In community projects, peer review is expected – in fact, it is a best practice, one of the things that separates successful community projects from the crowd. Developers expect to hear about features before they are developed, and have an opportunity to suggest better ways the feature can be implemented. They expect new contributors to submit patches that they can review – it is the way a new contributor builds trust before getting the keys to the house. It is such a recommended practice that the only treatment I can suggest is that you should help your developers to get over their nervousness & embrace peer review, by making it the norm in your team.

The best way I know to get people used to peer review is to have a company policy against the “day one commit bit” – the practice of getting commit access to the project repository on the day you start in the company. For corporate-sponsored projects, new developers should go through the same review process for their work that contributors outside your company have to go through.

For corporate contributions to community projects, that means discouraging internal branches and a “gatekeeper” project structure, where one or two developers commit the work of others in the team. Developers should submit their work upstream at the same time it is being submitted internally. For those changes which only apply to your internal branch, you should create a probation period when patches are submitted via an internal mailing list, and subjected to the same peer review you would expect outside the company. This is a hard change for many organisations, but one which is necessary to transition your team
to successful community contributors.

Having new developers go through this review period is important for a number of reasons – the most important is that you are demonstrating that employees have the same burden to prove themselves in the project as non-employee contributors, and it ensures that new employees have a period where they familiarise themselves with project coding & communication conventions & norms, and when they also introduce themselves to the community at large.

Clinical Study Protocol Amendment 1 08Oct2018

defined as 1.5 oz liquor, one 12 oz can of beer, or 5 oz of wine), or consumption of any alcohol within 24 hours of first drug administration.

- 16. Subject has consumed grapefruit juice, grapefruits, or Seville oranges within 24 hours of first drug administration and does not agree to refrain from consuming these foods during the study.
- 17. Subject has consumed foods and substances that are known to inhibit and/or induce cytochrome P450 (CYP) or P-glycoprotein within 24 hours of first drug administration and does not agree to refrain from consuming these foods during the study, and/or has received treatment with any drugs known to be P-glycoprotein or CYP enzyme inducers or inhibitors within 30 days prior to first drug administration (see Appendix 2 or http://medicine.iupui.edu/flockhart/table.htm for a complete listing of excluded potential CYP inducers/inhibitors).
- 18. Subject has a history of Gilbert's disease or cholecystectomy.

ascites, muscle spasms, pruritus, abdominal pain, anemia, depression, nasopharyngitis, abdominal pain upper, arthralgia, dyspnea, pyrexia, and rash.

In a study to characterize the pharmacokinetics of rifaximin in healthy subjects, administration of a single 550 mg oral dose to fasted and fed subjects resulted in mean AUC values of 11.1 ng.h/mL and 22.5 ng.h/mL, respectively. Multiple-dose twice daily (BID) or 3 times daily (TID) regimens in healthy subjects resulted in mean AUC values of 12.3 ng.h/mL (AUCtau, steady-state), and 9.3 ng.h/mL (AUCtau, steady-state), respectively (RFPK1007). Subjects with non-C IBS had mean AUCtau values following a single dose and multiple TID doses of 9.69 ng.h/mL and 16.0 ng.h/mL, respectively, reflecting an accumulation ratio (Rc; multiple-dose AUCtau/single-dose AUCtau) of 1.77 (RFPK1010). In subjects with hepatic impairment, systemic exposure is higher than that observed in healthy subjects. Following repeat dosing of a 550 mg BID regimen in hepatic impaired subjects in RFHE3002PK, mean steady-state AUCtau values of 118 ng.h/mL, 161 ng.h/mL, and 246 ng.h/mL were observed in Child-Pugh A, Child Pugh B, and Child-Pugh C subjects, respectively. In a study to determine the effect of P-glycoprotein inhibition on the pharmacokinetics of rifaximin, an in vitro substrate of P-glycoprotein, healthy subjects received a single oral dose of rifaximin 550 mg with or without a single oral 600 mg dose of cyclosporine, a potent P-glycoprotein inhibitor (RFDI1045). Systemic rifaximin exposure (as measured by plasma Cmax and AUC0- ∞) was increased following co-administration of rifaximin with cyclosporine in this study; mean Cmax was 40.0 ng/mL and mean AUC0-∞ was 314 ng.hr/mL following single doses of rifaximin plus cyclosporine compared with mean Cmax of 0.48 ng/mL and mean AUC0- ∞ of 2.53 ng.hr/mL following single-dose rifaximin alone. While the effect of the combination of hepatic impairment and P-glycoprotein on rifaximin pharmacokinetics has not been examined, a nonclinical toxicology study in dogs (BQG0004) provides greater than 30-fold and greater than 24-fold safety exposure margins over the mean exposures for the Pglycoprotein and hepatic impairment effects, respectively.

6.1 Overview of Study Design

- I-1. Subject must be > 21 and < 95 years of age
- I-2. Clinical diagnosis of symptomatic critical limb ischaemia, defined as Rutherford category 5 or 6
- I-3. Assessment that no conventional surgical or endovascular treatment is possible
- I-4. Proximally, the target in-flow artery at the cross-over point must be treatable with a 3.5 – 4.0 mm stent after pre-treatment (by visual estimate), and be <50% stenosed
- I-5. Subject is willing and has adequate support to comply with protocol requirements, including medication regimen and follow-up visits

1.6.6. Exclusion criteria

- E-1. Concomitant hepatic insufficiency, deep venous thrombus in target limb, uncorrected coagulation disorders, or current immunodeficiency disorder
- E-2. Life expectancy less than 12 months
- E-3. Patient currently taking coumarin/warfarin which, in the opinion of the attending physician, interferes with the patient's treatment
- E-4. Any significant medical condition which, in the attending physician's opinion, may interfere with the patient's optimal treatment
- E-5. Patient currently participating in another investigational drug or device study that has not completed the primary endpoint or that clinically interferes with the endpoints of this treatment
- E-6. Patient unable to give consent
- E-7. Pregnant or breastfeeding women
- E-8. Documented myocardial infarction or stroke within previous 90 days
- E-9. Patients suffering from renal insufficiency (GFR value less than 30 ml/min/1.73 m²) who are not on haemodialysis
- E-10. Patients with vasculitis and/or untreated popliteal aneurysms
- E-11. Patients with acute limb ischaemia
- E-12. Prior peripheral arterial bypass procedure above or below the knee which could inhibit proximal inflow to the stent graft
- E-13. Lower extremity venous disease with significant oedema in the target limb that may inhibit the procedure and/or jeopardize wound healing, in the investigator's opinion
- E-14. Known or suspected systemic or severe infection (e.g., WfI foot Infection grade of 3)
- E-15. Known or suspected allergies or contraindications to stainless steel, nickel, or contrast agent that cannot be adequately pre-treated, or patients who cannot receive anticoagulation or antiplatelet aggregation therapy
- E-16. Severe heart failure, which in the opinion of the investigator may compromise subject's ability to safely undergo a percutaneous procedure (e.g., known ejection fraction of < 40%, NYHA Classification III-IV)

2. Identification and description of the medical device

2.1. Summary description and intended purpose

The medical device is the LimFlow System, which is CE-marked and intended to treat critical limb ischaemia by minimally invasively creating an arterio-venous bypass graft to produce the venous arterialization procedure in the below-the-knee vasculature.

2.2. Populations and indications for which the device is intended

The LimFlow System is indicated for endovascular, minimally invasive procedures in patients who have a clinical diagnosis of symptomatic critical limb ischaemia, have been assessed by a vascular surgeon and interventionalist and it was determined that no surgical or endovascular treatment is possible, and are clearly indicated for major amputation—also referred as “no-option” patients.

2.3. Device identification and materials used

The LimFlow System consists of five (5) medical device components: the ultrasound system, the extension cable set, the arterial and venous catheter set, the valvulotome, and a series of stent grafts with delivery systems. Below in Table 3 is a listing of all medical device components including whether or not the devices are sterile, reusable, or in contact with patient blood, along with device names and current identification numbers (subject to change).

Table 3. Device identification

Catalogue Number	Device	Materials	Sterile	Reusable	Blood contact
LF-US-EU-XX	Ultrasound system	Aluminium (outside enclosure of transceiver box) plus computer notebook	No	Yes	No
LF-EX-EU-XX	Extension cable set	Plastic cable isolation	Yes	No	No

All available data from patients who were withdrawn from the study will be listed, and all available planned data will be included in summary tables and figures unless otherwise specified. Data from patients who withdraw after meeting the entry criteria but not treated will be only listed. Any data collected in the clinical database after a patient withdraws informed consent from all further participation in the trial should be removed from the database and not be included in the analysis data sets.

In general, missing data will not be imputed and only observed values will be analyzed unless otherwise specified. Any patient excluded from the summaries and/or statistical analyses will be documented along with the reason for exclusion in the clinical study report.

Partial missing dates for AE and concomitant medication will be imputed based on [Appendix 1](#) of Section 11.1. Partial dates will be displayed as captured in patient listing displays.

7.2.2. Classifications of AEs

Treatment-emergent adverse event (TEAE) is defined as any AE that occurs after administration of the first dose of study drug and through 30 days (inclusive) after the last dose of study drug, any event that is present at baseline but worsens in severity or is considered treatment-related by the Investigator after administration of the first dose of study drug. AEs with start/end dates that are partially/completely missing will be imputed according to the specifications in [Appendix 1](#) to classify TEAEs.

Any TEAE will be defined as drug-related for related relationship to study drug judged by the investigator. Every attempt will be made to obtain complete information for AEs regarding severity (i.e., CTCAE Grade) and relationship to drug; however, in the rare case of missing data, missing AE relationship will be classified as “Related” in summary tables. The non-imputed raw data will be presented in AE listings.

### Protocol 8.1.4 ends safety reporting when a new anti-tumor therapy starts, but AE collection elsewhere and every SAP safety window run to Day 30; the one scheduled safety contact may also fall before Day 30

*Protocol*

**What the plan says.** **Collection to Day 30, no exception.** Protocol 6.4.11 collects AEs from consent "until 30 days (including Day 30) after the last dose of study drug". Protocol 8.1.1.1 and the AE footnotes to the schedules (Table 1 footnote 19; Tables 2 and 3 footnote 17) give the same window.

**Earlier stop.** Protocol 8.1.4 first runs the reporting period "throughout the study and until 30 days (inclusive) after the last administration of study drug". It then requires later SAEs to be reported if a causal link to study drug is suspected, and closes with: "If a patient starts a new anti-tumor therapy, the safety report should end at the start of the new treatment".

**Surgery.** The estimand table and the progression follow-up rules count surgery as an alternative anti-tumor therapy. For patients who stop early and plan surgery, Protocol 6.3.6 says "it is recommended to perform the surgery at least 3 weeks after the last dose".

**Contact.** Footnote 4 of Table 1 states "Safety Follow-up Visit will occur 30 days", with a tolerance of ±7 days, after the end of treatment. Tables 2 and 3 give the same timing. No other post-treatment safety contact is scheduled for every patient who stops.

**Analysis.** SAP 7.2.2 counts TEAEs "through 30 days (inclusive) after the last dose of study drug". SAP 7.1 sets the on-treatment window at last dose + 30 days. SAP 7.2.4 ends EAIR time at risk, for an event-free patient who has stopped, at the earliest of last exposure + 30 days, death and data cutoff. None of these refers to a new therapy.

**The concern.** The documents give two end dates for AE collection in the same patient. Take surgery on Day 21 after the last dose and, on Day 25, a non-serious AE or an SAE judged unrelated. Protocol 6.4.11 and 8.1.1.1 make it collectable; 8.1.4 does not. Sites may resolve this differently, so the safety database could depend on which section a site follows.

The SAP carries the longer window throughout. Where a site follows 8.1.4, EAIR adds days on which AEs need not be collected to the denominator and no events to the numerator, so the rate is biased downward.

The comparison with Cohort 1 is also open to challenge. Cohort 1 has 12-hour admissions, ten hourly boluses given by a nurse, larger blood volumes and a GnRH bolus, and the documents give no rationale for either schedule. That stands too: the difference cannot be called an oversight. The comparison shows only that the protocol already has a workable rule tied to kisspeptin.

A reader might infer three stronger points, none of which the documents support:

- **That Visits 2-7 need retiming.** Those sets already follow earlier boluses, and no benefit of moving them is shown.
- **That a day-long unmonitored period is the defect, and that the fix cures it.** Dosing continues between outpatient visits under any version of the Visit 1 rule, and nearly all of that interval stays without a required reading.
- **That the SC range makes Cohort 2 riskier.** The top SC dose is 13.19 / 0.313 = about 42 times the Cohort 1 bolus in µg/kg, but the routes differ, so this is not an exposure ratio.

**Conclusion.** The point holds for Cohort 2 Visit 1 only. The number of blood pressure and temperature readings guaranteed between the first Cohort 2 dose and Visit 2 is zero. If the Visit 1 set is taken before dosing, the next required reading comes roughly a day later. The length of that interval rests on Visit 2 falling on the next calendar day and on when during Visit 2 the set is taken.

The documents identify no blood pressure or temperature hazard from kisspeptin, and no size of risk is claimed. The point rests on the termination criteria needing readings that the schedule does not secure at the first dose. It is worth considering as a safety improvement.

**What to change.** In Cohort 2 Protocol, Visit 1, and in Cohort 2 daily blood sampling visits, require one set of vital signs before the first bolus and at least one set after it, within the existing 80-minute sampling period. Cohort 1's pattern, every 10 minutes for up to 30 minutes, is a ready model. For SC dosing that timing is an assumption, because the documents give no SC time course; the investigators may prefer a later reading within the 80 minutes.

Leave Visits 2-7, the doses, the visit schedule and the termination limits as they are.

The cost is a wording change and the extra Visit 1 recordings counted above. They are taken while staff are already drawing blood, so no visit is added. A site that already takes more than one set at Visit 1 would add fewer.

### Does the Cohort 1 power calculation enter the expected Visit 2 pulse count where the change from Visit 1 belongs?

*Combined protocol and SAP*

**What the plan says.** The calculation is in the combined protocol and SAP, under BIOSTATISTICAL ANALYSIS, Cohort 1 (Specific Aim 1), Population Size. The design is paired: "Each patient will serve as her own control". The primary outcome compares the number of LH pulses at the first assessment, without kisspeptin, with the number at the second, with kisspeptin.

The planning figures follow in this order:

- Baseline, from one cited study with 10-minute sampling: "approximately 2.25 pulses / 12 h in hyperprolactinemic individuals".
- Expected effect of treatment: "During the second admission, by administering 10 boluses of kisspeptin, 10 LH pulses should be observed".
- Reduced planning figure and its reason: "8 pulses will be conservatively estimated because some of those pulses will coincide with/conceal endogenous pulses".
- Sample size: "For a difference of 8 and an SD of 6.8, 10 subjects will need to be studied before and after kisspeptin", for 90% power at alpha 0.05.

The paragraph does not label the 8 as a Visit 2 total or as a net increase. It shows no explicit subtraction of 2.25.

Communication & marketing are not my job

Under the bed
Hiding (Credits: stuartpilbrow@flickr, CC BY-SA)

The developer I mentioned before shied away from the mailing list because he set a very high bar for himself on any public communications. In his mind, posting project plans to the mailing list was an announcement, and needed substantial preparation. In reality, most communities have a very high tolerance for things like spelling errors, incomplete plans (as long as they are marked as such) and other things which would be unacceptable in a press release or an official announcement. This is very definitely a case where Voltaire was correct: the perfect is the enemy of the good.

The developer was framing “sending an email to a mailing list” as “making an announcement”, something which fit in the “marketing” box in his head. One other developer I worked with once told me that he didn’t have time to send email to the mailing list because he had real work to do – “dealing with the community” was my job as community manager, as far as he was concerned.

Part of this issue comes from a general discomfort with written communications. But another part of it comes from the culture which is pervasive in most companies – only a small number of people get to talk for the company, and everyone else should just keep quiet. The authors of “The Cluetrain Manifesto” claimed that in the modern connected world, there is no such thing as a marketing department, that every interaction between an employee of your company and someone outside your company is an opportunity to win or lose reputation.

In free software development teams, this is even more true. There is no marketing department for project communications, and nor should there be. To be productive you need to talk to your peers, so the institutional barrier to external communications *must* disappear for people dealing in community projects.

It is all fine & well to say that this should be the case, but even if the organisation is clear about giving engineers a free hand to talk about their work, the engineers may impose limits on themselves, requiring proposals to be perfect before sending them on (which, of course, they never are). In fact, waiting until a proposal is finished is usually a lost opportunity, since by the time it is finished, there may be so much emotional investment in the proposal that making changes to it can be difficult. It is better to release a rough early draft, giving the author an opportunity to integrate early feedback.